Donors Offer to Pay Alabama City's $25K Fine for Renaming Street After Civil Rights Lawyer

Donors have offered to pay a potential $25,000 fine for Montgomery, Alabama, to change the name of one of its streets honoring the Confederate president to instead recognize a Black civil rights lawyer, the Associated Press reported.

Montgomery was the first capital of the Confederacy, and an Alabama law meant to protect Confederate monuments and memorials can impose a fine for their removal.

The Montgomery City Council voted Tuesday night to rename a street from Jeff Davis Avenue to Fred D. Gray Avenue. Davis, 90, is a Black attorney who grew up on the street during the Jim Crow era and represented Martin Luther King Jr. and Rosa Parks during the civil rights movement.

The unanimous vote could prompt the $25,000 fine from the 2017 state law, but Mayor Steven Reed told news outlets that donors have already offered to pay the penalty on behalf of the city.

"We're becoming a destination for people who want to come and learn more about the history of this country, the good and the bad," Reed said. "And, block to block, this city is a tangible link to that history. The good, we strive to emulate. The bad, drives us to change...and to move closer to a more perfect union."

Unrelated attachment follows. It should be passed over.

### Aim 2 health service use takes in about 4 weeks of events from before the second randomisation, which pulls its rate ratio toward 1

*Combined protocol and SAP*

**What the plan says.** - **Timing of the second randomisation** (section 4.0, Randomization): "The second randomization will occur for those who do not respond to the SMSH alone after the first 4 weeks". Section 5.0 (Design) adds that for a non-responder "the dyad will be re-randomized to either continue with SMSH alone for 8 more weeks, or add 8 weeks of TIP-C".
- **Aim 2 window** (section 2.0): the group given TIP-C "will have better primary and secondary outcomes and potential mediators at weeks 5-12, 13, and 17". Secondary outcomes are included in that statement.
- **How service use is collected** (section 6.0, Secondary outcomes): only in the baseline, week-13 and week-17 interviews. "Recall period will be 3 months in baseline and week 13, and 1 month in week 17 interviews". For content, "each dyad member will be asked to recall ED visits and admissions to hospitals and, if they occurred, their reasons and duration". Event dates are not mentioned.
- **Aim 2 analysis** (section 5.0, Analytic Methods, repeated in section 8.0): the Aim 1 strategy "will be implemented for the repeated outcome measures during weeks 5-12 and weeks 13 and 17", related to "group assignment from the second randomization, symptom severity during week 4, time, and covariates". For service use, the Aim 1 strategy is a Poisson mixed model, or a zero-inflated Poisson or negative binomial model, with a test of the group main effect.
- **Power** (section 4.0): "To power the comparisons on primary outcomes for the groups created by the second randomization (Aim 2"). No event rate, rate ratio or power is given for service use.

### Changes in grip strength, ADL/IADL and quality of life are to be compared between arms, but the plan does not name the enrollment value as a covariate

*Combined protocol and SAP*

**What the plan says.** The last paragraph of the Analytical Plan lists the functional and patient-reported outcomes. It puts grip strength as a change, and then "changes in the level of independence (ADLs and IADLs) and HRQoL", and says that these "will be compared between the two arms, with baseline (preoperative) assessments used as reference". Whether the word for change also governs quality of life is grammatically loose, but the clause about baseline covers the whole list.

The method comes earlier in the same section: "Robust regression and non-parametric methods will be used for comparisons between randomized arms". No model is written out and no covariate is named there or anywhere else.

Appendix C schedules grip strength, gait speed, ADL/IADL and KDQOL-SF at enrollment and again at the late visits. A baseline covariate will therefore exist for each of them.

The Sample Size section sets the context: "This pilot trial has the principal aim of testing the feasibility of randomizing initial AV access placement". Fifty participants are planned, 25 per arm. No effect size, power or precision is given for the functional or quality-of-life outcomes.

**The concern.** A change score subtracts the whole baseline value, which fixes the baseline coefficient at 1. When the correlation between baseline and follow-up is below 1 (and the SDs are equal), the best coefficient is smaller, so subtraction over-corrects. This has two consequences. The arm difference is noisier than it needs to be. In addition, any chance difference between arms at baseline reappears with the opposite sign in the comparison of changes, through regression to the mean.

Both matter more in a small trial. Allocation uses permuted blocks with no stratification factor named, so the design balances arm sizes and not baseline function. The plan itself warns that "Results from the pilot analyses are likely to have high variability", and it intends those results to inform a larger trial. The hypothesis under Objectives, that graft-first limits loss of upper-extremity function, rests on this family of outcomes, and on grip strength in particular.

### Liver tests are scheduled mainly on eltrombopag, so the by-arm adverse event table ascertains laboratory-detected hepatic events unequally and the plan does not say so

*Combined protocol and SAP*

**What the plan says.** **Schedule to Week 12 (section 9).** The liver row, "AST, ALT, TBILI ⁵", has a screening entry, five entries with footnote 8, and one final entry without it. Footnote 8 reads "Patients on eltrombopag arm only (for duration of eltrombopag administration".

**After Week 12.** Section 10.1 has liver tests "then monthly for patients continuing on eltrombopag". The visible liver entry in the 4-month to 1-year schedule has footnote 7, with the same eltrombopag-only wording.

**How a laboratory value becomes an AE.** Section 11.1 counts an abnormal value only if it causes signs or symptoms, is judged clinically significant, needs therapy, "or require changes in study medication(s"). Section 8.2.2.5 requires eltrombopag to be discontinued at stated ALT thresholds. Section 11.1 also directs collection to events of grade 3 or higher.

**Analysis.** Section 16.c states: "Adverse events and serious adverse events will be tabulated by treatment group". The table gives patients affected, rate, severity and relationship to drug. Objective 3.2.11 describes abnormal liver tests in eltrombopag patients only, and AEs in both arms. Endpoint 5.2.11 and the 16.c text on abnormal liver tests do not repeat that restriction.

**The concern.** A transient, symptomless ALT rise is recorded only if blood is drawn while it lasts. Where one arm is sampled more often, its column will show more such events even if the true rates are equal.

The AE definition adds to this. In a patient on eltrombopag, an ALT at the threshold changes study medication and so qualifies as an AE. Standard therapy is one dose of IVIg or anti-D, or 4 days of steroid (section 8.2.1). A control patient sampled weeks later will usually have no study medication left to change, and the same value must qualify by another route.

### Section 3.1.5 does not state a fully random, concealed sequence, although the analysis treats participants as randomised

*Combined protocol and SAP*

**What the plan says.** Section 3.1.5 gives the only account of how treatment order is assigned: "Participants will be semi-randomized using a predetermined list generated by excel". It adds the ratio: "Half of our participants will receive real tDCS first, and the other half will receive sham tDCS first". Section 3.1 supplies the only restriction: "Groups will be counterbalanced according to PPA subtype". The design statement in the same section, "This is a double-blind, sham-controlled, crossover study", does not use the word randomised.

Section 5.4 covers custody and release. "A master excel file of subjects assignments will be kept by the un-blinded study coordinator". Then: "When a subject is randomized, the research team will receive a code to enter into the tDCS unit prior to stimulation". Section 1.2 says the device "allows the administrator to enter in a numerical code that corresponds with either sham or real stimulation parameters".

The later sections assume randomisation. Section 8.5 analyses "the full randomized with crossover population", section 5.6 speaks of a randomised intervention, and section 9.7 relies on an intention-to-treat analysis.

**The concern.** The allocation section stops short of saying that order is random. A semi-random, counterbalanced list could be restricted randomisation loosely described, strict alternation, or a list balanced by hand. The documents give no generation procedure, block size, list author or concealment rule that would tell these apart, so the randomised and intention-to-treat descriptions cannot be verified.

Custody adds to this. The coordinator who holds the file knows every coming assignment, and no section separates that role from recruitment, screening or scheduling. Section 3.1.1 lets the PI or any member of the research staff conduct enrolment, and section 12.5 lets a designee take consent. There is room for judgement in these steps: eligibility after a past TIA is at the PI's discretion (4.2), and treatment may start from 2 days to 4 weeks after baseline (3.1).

For more reporting from the Associated Press, see below.

Fred D. Gray
The Montgomery (Alabama) City Council voted unanimously to change the name of Jeff Davis Avenue to honor Black civil rights attorney Fred D. Gray. Above, Gray attends a reception honoring the 50th anniversary of the Selma to Montgomery march at the Rosa Parks Library Museum on March 6, 2015, in Montgomery. Jason Davis/Getty Images for 51 Miles Forward

"When I think of heroes who exemplify the best in our city, [Gray] is certainly at the forefront of that," said Reed, the city's first Black mayor. He initially proposed the change in December.

Gray still practices law in Tuskegee, east of Montgomery. He told the Montgomery Advertiser the city had kept him informed.

"This is a project of the mayor's," he said. "He expressed it to me. I was very happy about it. And I am very happy about it."

Gray was a young lawyer when Parks was arrested for refusing to give her bus seat to a white man in 1955 in defiance of the city's segregation laws. He represented her and King, then a young pastor who led the yearlong bus boycott that followed.

Gray is currently representing Tuskegee residents in a lawsuit aimed at removing a Confederate monument from a public square in the nearly all-Black city.

A spokesman for the attorney general's office didn't immediately return a message seeking comment on whether the state would attempt to collect fine money from the city for renaming the street. The state recently collected a $25,000 fine after suing officials in Huntsville, where the county removed a Confederate memorial outside the county courthouse last year.

Fred D. Gray Avenue
Donors have already offered to pay the potential $25,000 fine to rename a street that honors the Confederate president to recognize a Black civil rights lawyer. Above, Montgomery (Alabama) Mayor Steven Reed poses for photos with Fred Gray Jr. and Stanley Gray after the City Council voted unanimously to change Jeff Davis Avenue to Fred D. Gray Avenue at City Hall in Montgomery on October 5, 2021. Jake Crandall/The Montgomery Advertiser via AP